# Why is a flat, asymptotically flat 3-manifold isometric to $\mathbb{R}^3$?

I'm currently reading Schoen & Yau's 1979 proof of the positive-mass theorem and arrived at the very last sentence on the very last page (modulo the appendix) where they say:

Hence we conclude that $$\mathop{Ric} = 0$$ and because we are working in dimension three, $$ds²$$ is flat. This completes the proof of Theorem 2.

Theorem 2, however, made the claim that the manifold-with-boundary $$N$$ is (globally) isometric to $$\mathbb{R}^3$$ and I haven't been able to figure out in detail why local isometry to $$\mathbb{R}^3$$ (away from the boundary, of course) implies global isometry in this case. (My gut tells me that I'm missing something very elementary about what 3-manifolds of the given kind must look like, so I hope you'll excuse if this is a very simple question.)

For definiteness, let me restate the situation and the claim in detail:

Let $$N$$ be a connected¹, complete², asymptotically flat Riemannian manifold-with-boundary. Here, asymptotic flatness means that (1) there is a compact set $$K \subset N$$ such that the open set $$N \setminus K$$ consists of finitely many connected components ("ends") $$N_k$$ each of which is diffeomorphic to some $$\mathbb{R^3} \setminus (\text{closed ball})$$, and (2) the boundary of $$N$$ has mean curvature $$H < 0$$ with respect to the outward-pointing normal $$n$$. (Here, $$H$$ is defined as $$H := \mathop{tr}_g II$$ and $$II(v, w) := \langle \nabla_v w, n \rangle$$ is the 2nd fundamental form.)

Claim: Suppose $$N$$ is flat and only has one end (called $$N_k$$ in the theorem). Then $$N$$ is isometrically isomorphic to $$\mathbb{R}^3$$.

¹, ²: These requirements are not explicitly mentioned by Schoen & Yau but seem natural and, in fact, are necessary for some of the proofs in the paper to work. In particular, without them the claim would be false right away. I hope I'm not missing any further implicit assumptions on $$N$$.

My intuition is that the requirement on the boundary's mean curvature prevents it from bounding any "holes" in $$N$$. (In particular, K cannot merely be the boundary of $$N_k \subset \mathbb{R}^3$$, i.e. a sphere.) Moreover, the completeness of $$N$$ prevents us from choosing $$K$$ to be e.g. the empty set.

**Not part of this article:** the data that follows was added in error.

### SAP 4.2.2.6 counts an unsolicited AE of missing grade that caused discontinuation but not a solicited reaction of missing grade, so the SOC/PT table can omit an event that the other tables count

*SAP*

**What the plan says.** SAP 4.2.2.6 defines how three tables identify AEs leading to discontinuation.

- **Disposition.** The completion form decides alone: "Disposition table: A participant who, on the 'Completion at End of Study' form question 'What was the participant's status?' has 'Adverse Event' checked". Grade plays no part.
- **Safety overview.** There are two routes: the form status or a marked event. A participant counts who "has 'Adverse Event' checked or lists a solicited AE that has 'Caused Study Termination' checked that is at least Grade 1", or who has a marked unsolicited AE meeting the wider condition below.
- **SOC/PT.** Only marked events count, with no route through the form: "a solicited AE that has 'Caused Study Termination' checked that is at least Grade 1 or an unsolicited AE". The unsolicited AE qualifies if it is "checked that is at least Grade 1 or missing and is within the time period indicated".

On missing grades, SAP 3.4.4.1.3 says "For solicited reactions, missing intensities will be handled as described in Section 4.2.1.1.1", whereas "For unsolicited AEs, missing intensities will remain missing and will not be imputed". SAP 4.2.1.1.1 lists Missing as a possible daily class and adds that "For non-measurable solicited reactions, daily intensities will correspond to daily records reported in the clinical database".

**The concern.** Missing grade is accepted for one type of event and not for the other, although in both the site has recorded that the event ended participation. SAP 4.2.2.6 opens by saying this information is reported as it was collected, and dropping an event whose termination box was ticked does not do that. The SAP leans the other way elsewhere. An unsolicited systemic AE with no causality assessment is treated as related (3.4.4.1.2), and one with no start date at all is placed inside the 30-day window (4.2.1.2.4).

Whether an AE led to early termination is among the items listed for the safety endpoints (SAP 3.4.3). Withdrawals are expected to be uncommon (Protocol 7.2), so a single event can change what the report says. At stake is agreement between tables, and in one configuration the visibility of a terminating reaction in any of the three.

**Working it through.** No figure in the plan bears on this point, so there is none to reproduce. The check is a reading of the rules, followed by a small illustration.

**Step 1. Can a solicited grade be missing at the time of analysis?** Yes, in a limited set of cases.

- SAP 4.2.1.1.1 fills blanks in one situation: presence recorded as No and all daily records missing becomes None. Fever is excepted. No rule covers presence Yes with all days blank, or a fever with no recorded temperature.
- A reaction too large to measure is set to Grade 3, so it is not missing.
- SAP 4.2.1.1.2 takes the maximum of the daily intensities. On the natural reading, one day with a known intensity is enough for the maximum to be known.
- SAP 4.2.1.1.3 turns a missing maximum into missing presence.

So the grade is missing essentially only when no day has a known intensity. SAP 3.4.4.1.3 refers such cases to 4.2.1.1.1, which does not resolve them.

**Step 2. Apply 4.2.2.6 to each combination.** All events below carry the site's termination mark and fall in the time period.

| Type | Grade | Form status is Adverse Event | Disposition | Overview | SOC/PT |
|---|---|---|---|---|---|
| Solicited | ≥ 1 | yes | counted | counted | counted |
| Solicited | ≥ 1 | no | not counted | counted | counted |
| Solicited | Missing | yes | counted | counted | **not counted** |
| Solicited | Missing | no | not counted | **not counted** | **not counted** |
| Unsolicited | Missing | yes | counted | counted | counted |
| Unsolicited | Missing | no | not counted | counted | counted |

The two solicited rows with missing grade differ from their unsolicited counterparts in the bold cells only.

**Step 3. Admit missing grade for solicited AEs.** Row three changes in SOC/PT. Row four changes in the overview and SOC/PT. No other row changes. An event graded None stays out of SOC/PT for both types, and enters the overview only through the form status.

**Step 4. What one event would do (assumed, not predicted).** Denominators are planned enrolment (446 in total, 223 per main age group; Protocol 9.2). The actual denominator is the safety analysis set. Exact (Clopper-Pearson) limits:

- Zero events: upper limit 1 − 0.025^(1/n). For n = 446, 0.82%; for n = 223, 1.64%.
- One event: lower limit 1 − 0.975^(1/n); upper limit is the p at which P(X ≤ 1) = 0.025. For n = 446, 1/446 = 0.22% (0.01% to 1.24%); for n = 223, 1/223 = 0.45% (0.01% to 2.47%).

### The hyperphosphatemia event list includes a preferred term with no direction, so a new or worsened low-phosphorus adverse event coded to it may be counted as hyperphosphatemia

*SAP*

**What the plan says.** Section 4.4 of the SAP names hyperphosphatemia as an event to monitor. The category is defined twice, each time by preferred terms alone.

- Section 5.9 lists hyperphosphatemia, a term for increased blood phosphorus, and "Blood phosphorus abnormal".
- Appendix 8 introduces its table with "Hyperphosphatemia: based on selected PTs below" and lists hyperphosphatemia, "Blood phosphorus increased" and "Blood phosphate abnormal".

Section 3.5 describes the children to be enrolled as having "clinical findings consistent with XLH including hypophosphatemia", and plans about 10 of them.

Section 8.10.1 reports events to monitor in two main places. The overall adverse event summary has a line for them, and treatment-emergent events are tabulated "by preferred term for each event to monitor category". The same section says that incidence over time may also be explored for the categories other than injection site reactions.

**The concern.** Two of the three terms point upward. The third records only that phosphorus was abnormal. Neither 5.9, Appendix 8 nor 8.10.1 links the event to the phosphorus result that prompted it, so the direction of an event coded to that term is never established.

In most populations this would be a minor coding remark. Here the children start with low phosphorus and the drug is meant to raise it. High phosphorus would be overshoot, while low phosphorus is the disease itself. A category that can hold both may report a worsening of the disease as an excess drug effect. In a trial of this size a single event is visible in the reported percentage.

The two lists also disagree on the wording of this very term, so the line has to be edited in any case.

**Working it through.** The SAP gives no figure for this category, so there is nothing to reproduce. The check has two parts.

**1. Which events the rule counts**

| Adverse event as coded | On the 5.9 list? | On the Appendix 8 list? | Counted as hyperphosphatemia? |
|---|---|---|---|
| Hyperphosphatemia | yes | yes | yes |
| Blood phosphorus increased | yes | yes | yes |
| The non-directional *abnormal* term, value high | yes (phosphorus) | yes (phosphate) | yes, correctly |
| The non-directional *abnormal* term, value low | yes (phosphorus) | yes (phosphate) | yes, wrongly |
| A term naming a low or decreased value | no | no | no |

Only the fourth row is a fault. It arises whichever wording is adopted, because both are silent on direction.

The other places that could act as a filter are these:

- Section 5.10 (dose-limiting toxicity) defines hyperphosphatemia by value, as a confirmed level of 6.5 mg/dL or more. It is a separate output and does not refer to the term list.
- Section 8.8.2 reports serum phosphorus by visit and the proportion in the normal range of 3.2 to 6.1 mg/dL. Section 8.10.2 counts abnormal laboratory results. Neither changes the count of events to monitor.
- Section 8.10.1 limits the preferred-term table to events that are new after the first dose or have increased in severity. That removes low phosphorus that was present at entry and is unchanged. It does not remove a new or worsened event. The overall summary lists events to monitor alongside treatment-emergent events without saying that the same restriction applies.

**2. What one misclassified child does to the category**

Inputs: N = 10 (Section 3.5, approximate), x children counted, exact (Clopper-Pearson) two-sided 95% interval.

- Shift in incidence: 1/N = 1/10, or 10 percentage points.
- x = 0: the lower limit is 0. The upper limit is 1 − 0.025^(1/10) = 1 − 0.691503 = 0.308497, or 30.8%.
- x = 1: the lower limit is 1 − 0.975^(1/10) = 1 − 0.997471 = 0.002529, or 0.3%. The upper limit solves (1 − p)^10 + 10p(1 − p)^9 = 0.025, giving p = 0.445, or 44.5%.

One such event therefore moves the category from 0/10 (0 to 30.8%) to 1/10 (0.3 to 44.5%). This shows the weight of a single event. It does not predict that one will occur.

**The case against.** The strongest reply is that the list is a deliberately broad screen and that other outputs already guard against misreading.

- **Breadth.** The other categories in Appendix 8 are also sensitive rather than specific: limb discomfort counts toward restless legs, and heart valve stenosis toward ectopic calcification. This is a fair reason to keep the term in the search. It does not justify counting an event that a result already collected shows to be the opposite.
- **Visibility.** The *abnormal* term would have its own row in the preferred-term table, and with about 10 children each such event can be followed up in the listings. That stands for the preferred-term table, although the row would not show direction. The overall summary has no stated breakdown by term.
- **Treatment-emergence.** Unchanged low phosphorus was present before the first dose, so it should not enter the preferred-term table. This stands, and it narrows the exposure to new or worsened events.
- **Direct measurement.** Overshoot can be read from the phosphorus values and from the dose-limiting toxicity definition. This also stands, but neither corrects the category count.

Finally, the fact that $$N = K \cup N_k$$ and that $$N$$ is flat everywhere should prevent $$K$$ from including something like a flat 3-torus. After all, topologically, there would be nothing preventing me from e.g. gluing $$N_k$$ to $$T^3$$. So I suspect that it must be the flatness forbidding this, in the sense that I cannot actually choose the throat between $$N_k$$ and $$T^3$$ to be flat. But I'm having trouble making this precise and, in particular, generalizing this argument to any other $$K$$ that is not a ball.

• Do you know Cartan-Hadamard theorem? What does it say in the case of a complete simply-connected flat manifold? – Moishe Kohan Feb 27 at 23:04
• Well, yes, in the case you describe, we'd immediately get that the manifold is diffeomorphic to $\mathbb{R}^3$. But in order to apply this to the present case, we'd first of all would have to argue that $∂N$ is empty (which would give us that the universal cover is diffeomorphic to $\mathbb{R}^3$) and, later, that $N$ is simply connected, so that $N$ is its own universal cover and thus diffeomorphic to $\mathbb{R}^3$. By pulling the metric on $N$ back to $\mathbb{R}^3$, we'd then, by construction, get an isometric isomorphy to $\mathbb{R}^3$ with the flat metric. But my problem here is: … – balu Feb 28 at 7:14
• 1) How would one show $∂N = \emptyset$? 2) Showing simple-connectedness already amounts to showing that we can't glue Nk to something like $T^3$. So unless I'm missing something (like a generalization of Cartan-Hadamard to manifolds-with-boundary), we're not really gaining anything here. (Ok, admittedly, once we've proved that the boundary is indeed empty, we only have to show that $\pi_1(N)=0$ and then Cartan-Hadamard basically gives us $\pi_k(N)=0$ for $k > 1$ for free, so that'd be something.) – balu Feb 28 at 7:15
• Re 1): I can think of (non-simply connected) cases where the boundary, a priori, would have negative mean curvature as required but where it's the gluing construction that can probably not be made flat. For instance, imagine gluing the end $N_k$ to the 3-dimensional solid torus along some ball contained in the torus. – balu Feb 28 at 7:40
• As an addendum to my earlier statement that pulling back the flat metric from $N$ to $\mathbb{R}^3$ via the diffeomorphism would give an isometry to $\mathbb{R}^3$ with the flat (standard!) metric: It seems one still has to do a bit of work there to show that $\mathbb{R}^3$ with the pulled-back flat metric is indeed standard Euclidean space, see math.stackexchange.com/questions/2229227/… & math.stackexchange.com/questions/352135/… – balu Feb 28 at 8:00

This is only a partial answer as of now but in the case of a manifold $$N$$ without boundary, a comparison result like the Bishop-Gromov inequality (see this PDF for a good introduction) can be used together with asymptotic flatness to show that every geodesic ball in $$N$$ is isometric to a ball in $$\mathbb{R}³$$ and these isometries can be glued together to an isometry between $$N$$ and $$\mathbb{R}³$$.